Background: Pain is a prevalent symptom among cancer patients, and its management is crucial for improving their quality of life. However, pain management in cancer patients referred to radiotherapy (RT) departments is often inadequate, and limited research has been conducted on this specific population. This study aimed to assess the adequacy and effectiveness of pain management when patients are referred for RT. Moreover, we explored potential predictors of adequate pain management. Methods: This observational, prospective, multicenter cohort study included cancer patients aged 18 years or older who were referred to RT departments. A pain management assessment was conducted using the Pain Management Index (PMI), calculated by subtracting the pain score from the analgesic score (PMI < 0 indicated inadequate pain management). Univariate and multivariate analyses were performed to identify predictors of adequate pain management. Results: A total of 1042 cancer outpatients were included in the study. The analysis revealed that 42.9% of patients with pain did not receive adequate pain management based on PMI values. Among patients with pain or taking analgesics and referred to palliative or curative RT, 72% and 75% had inadequate or ineffective analgesic therapy, respectively. The odds of receiving adequate pain management (PMI ≥ 0) were higher in patients undergoing palliative RT (OR 2.52; p < 0.001), with worse ECOG-PS scores of 2, 3 and 4 (OR 1.63, 2.23, 5.31, respectively; p: 0.017, 0.002, 0.009, respectively) compared to a score of 1 for those with cancer-related pain (OR 0.38; p < 0.001), and treated in northern Italy compared to central and southern of Italy (OR 0.25, 0.42, respectively; p < 0.001). Conclusions: In this study, a substantial proportion of cancer patients referred to RT departments did not receive adequate pain management. Educational and organizational strategies are necessary to address the inadequate pain management observed in this population. Moreover, increasing the attention paid to non-cancer pain and an earlier referral of patients for palliative RT in the course of the disease may improve pain response and treatment outcomes.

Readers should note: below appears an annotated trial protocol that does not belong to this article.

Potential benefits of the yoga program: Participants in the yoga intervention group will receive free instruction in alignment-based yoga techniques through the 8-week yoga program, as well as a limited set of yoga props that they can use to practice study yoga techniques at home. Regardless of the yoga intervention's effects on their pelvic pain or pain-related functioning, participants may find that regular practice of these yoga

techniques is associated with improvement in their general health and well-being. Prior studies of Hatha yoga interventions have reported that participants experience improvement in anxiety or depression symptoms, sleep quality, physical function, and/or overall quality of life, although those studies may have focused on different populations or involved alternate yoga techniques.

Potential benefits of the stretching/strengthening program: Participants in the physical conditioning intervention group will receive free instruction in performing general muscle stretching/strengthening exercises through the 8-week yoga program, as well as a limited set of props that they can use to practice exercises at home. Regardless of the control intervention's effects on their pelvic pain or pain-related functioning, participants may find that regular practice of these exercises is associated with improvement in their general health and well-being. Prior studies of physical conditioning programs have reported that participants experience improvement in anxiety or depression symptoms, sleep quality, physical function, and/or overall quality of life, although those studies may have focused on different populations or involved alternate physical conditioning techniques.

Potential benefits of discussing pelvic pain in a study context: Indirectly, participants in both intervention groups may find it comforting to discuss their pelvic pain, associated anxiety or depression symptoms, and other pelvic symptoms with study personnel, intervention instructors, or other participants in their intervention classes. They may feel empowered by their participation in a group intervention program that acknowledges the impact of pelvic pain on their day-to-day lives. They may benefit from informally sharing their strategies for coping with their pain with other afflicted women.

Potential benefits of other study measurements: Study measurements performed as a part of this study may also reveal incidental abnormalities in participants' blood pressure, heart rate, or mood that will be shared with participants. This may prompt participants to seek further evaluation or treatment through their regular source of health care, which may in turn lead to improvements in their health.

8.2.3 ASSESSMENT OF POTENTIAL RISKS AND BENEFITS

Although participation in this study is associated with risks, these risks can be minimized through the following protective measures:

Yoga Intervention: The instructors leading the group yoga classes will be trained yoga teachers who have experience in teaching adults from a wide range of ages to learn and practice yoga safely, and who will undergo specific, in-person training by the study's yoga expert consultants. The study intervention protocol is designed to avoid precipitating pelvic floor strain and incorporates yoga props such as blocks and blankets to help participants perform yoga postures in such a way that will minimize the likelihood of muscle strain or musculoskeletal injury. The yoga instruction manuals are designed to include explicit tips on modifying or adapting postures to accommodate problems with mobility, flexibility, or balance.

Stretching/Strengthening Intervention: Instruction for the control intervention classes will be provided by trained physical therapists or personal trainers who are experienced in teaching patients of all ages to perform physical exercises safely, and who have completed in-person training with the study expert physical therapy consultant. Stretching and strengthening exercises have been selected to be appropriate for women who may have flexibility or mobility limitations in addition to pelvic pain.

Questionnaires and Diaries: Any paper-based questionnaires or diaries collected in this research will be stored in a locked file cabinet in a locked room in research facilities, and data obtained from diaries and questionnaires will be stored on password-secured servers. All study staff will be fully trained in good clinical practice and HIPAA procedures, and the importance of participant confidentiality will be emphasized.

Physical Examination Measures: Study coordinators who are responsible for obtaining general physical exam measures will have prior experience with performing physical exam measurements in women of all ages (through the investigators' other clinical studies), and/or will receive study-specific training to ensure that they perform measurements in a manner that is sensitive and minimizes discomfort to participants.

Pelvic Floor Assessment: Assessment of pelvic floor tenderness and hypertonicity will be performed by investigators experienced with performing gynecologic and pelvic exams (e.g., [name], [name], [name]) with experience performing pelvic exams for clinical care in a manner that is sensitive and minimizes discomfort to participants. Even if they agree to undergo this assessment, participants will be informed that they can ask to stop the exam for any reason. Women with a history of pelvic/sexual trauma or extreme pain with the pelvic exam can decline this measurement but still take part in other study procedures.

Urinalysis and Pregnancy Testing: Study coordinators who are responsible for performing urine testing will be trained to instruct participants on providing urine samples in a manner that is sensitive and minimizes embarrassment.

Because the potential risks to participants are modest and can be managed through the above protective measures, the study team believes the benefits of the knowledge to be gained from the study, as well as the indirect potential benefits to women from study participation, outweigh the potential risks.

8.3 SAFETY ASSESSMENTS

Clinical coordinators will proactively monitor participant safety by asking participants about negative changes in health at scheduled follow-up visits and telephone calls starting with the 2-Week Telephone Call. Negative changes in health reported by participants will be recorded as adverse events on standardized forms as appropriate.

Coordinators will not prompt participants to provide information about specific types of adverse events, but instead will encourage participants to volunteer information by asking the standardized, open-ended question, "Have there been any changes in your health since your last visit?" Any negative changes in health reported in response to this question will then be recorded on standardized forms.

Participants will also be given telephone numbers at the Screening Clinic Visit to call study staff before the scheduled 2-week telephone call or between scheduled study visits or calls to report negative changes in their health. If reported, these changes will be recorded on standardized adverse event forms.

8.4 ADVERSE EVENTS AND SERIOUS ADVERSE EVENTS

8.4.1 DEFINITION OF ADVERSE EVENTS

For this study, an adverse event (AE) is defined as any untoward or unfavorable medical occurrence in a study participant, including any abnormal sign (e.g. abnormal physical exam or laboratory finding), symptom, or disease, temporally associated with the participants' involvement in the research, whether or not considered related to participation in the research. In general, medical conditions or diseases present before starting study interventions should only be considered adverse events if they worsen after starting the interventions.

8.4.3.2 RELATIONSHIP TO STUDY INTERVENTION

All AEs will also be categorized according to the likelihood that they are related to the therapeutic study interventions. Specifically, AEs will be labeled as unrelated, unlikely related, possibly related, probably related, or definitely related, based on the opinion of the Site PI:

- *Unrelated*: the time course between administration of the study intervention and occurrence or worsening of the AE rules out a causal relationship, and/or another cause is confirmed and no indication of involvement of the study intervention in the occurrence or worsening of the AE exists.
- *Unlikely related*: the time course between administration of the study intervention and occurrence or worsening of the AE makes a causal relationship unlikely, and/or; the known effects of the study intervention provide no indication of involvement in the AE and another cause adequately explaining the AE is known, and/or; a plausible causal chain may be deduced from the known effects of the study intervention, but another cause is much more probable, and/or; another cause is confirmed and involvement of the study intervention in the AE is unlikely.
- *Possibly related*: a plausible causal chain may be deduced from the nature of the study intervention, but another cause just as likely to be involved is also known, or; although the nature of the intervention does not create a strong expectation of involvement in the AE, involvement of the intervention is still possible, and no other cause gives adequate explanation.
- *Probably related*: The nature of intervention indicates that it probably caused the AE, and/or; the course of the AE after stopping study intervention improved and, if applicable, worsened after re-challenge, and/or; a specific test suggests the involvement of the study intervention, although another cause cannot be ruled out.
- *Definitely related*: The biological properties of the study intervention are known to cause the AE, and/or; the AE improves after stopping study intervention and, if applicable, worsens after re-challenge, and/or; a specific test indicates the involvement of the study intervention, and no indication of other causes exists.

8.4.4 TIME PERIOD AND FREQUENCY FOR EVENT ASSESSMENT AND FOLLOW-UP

Adequacy of Pain Management in Patients Referred for Radiation Therapy: A Subanalysis of the Multicenter ARISE-1 Study

Donati C. M.
;
Maggiore C. M.;Maltoni M.
Formal Analysis
;
Rossi R.;Nardi E.;Zamagni A.;Siepe G.;Mammini F.;De Tommaso C.;Macchia G.;Buwenge M.;Morganti A. G.
2024

Abstract

Background: Pain is a prevalent symptom among cancer patients, and its management is crucial for improving their quality of life. However, pain management in cancer patients referred to radiotherapy (RT) departments is often inadequate, and limited research has been conducted on this specific population. This study aimed to assess the adequacy and effectiveness of pain management when patients are referred for RT. Moreover, we explored potential predictors of adequate pain management. Methods: This observational, prospective, multicenter cohort study included cancer patients aged 18 years or older who were referred to RT departments. A pain management assessment was conducted using the Pain Management Index (PMI), calculated by subtracting the pain score from the analgesic score (PMI < 0 indicated inadequate pain management). Univariate and multivariate analyses were performed to identify predictors of adequate pain management. Results: A total of 1042 cancer outpatients were included in the study. The analysis revealed that 42.9% of patients with pain did not receive adequate pain management based on PMI values. Among patients with pain or taking analgesics and referred to palliative or curative RT, 72% and 75% had inadequate or ineffective analgesic therapy, respectively. The odds of receiving adequate pain management (PMI ≥ 0) were higher in patients undergoing palliative RT (OR 2.52; p < 0.001), with worse ECOG-PS scores of 2, 3 and 4 (OR 1.63, 2.23, 5.31, respectively; p: 0.017, 0.002, 0.009, respectively) compared to a score of 1 for those with cancer-related pain (OR 0.38; p < 0.001), and treated in northern Italy compared to central and southern of Italy (OR 0.25, 0.42, respectively; p < 0.001). Conclusions: In this study, a substantial proportion of cancer patients referred to RT departments did not receive adequate pain management. Educational and organizational strategies are necessary to address the inadequate pain management observed in this population. Moreover, increasing the attention paid to non-cancer pain and an earlier referral of patients for palliative RT in the course of the disease may improve pain response and treatment outcomes.
2024
Donati C.M.; Maggiore C.M.; Maltoni M.; Rossi R.; Nardi E.; Zamagni A.; Siepe G.; Mammini F.; Cellini F.; Di Rito A.; Portaluri M.; De Tommaso C.; Santacaterina A.; Tamburella C.; Di Franco R.; Parisi S.; Cossa S.; Fusco V.; Bianculli A.; Ziccarelli P.; Ziccarelli L.; Genovesi D.; Caravatta L.; Deodato F.; Macchia G.; Fiorica F.; Napoli G.; Buwenge M.; Morganti A.G.
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Utilizza questo identificativo per citare o creare un link a questo documento: https://hdl.handle.net/11585/956755
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